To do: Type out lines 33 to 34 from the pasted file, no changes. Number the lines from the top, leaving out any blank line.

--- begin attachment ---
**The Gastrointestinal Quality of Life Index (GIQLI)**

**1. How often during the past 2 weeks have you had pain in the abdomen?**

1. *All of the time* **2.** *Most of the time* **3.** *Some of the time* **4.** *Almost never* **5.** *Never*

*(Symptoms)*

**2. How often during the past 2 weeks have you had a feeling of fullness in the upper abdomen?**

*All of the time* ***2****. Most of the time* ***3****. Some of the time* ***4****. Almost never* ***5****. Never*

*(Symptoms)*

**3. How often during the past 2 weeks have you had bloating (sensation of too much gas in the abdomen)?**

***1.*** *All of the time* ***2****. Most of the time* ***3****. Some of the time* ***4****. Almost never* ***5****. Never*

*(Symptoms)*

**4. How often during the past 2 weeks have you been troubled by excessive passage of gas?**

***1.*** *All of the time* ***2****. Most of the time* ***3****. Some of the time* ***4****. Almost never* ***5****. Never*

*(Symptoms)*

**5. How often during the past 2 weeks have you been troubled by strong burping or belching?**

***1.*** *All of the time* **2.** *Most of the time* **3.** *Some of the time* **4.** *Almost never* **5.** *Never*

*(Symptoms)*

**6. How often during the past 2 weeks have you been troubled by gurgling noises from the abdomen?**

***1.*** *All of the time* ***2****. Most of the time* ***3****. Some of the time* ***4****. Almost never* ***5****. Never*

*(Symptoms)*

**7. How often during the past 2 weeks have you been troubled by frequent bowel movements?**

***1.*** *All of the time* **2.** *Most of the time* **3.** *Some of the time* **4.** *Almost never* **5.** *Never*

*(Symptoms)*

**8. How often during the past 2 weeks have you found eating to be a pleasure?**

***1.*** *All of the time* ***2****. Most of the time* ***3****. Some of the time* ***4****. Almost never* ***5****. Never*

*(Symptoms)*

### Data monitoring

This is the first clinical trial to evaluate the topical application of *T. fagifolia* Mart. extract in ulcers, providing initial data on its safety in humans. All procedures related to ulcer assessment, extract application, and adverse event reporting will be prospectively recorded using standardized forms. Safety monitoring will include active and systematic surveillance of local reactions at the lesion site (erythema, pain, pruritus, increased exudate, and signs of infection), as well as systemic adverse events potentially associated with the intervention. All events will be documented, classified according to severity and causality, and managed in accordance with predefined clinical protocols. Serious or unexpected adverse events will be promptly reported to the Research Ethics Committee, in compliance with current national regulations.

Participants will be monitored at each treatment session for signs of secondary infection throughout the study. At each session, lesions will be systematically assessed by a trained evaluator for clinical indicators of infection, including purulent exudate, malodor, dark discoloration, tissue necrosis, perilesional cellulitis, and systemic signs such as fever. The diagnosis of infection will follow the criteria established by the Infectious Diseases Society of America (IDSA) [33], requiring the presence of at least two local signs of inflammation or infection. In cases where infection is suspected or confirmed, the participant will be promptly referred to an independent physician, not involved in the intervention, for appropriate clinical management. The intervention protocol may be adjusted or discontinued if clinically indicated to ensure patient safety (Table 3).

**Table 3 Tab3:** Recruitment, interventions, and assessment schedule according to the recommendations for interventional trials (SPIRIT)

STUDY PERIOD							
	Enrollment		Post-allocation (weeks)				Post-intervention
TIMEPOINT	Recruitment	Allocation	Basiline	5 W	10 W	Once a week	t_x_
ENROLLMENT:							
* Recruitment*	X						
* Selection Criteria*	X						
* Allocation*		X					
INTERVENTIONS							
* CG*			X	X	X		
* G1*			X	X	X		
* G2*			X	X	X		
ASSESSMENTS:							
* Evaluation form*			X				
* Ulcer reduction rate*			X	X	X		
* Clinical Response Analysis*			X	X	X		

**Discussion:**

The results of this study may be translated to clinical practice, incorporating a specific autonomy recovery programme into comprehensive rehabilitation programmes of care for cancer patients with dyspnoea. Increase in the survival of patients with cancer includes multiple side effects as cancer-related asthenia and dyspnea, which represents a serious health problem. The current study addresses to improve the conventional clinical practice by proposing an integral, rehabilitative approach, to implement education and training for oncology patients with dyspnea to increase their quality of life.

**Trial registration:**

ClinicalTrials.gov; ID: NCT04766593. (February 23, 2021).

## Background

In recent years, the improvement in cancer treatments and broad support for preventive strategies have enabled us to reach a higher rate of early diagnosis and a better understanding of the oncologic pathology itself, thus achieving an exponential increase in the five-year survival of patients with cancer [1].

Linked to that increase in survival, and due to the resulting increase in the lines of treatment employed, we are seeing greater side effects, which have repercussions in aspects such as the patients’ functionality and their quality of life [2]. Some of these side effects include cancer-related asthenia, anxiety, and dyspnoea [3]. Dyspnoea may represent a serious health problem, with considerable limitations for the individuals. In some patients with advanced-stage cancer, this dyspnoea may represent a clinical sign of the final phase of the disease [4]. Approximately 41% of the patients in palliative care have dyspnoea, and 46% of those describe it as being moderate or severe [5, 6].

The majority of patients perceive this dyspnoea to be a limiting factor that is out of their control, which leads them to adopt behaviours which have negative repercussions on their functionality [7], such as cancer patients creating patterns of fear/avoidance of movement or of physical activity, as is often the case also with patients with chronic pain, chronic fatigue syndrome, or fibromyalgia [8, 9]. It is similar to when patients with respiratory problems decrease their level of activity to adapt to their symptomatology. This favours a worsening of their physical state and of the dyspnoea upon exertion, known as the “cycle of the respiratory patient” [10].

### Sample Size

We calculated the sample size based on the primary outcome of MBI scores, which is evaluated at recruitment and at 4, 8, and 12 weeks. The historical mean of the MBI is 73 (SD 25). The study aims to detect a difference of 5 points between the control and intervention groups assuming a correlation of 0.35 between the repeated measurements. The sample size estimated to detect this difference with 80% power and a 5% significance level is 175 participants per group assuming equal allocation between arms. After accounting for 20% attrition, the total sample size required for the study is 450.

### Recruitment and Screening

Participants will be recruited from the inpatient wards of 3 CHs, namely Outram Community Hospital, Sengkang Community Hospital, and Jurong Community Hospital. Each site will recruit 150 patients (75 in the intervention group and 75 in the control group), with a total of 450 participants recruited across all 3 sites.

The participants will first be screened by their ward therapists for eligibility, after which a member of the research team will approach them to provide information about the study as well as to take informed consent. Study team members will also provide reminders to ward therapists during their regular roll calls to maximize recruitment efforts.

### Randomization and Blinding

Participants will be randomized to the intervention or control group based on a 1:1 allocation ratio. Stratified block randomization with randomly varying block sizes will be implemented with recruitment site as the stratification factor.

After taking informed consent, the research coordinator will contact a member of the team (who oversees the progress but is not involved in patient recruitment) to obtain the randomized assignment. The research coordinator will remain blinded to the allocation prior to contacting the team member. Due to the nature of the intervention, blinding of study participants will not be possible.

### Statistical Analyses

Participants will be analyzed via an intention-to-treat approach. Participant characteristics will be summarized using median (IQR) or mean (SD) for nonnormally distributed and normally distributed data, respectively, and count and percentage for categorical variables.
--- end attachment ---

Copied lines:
ENROLLMENT:							
* Recruitment*	X						